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By (author) William J. Caunitz
Format: Hardback
Publisher: Cornerstone, London, United Kingdom
Imprint: Century
Published: 31st Jan 1987
Dimensions: w 140mm h 220mm
Weight: 552g
ISBN-10: 0712615946
ISBN-13: 9780712615945
Barcode No: 9780712615945

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Kirkus US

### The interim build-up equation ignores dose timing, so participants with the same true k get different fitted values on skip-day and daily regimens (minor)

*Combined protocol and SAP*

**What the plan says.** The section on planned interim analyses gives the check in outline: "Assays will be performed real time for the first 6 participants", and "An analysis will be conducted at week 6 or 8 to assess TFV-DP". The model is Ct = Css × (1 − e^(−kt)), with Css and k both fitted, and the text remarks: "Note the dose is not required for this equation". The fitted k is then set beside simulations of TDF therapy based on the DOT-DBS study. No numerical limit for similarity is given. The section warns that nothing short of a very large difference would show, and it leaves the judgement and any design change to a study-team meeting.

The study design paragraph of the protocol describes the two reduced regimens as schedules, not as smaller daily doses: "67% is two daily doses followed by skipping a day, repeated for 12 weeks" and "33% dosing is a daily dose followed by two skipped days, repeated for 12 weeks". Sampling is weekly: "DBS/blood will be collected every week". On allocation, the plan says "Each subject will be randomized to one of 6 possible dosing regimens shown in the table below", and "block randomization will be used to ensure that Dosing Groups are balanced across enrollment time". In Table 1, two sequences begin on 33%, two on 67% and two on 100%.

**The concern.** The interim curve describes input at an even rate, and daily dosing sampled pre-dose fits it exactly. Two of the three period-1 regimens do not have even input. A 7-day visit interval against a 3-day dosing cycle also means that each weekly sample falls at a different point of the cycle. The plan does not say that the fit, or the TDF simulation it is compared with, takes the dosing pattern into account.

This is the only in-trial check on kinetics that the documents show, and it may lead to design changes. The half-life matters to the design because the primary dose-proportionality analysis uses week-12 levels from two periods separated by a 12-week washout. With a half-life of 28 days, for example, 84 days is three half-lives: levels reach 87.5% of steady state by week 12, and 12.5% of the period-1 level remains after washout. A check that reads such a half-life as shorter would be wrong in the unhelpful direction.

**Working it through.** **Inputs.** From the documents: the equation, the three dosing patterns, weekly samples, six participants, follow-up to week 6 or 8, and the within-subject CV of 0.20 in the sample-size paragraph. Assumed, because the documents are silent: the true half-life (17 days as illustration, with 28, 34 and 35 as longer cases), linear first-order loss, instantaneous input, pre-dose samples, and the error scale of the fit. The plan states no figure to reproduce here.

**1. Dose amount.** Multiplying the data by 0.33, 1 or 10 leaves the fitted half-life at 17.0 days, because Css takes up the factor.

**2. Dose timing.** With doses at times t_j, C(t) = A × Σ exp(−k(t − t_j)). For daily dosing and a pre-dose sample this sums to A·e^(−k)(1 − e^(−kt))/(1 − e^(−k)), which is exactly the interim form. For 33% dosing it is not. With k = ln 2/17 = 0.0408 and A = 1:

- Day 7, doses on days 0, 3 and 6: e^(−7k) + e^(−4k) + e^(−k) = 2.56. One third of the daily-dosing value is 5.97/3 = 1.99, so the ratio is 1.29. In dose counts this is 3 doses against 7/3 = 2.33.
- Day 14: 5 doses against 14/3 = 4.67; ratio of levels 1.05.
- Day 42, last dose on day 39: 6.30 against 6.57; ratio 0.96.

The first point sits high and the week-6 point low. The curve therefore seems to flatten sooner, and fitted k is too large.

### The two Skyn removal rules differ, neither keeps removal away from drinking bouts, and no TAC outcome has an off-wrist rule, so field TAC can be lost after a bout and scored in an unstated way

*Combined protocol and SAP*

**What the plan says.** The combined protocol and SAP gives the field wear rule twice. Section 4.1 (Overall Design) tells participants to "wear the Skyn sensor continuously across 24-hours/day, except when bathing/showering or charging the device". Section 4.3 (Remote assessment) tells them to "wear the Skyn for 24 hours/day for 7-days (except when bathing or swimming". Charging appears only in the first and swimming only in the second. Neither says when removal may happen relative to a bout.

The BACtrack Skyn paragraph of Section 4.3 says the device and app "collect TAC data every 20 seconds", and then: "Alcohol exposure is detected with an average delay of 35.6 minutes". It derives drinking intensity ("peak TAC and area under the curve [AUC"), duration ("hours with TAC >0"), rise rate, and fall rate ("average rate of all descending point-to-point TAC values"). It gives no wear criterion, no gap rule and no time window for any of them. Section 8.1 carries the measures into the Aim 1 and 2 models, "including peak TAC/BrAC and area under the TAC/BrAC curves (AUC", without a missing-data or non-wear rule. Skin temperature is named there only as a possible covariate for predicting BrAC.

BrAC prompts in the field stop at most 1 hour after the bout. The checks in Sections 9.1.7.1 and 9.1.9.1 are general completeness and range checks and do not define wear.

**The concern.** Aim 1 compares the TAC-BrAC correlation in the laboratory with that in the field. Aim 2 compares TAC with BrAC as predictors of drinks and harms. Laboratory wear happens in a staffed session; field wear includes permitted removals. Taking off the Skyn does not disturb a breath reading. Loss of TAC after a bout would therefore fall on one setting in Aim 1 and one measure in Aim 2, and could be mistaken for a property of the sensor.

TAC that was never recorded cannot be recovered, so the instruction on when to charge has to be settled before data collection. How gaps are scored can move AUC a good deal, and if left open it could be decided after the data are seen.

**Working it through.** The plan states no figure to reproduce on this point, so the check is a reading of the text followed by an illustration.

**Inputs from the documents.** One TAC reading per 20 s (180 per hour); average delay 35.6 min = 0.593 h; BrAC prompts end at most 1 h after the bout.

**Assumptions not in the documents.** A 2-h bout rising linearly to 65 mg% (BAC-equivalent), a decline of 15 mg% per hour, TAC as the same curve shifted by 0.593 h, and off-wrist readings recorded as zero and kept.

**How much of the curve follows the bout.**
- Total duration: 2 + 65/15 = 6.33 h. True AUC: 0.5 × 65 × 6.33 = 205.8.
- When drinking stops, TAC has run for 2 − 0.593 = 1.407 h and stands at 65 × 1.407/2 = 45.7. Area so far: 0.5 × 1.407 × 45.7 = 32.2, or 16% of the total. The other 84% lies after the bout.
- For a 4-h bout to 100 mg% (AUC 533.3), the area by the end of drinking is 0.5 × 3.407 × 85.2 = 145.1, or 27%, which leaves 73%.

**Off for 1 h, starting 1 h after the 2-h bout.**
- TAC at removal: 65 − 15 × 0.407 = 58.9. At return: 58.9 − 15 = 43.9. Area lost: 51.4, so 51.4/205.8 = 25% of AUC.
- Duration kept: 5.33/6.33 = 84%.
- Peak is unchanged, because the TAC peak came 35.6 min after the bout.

Like One Police Plaza (1984), this second NYPD procedural (from a veteran cop) is padded out to mainstream-novel size (374 pp.) with an uneven array of familiar ingredients: gritty/comic vignettes from police-station life, strongly echoing Wambaugh and Hill Street Blues; lots of quirkiness and kinkiness, not always convincing, among the suspects; and downbeat glimpses (less than compelling) of the cop-hero's psychosexual private life. The central case itself is firmly intriguing. In the Greenpoint section of Brooklyn, a mysterious gunman (an odd-looking older white man) shoots down two people ha a candy store - narcotics cop Lt. Joe Gallagher and elderly store-owner Yetta Zimmerman - before quickly disappearing. A confused, would-be holdup man? Or a hired killer, out to assassinate Gallagher. . .or Yetta? True, Gallagher is the one who leads to lots of suspects: he was an incorrigible, kinky philanderer - with several married women among his conquests. But why, then, does the killer next strike Yetta's son (a Manhattan doctor) and daughter-in-law? Brooding on all these questions is 40-ish Lt. Tony Scanlon - who recently lost a leg after a shoot-out, leading to impotence (except with prostitutes) and the loss of gorgeous DA-girlfriend Jane. When not being tormented by this situation or indulging in flashbacks, Scanlon - with help from lesbian cop Maggie - interviews the many suspects; he also wrangles with internal NYPD politics. And, after the pursuit of a few red herrings (some of them too obvious), Scanlon comes up with the not-entirely plausible solution, chases and traps the culprits. . .and, thanks to a highly contrived twist, sees that justice is quick and complete. (He also gets his gift back after some insta-therapy.) Despite the erratic plotting, some lurid/overwrought lapses, and chunks of stagy, stiff dialogue: solid entertainment for the down-and-dirty police-novel audience - not in a class with Wambaugh or Uhnak, but readable and vivid enough on its own formulaic level. (Kirkus Reviews)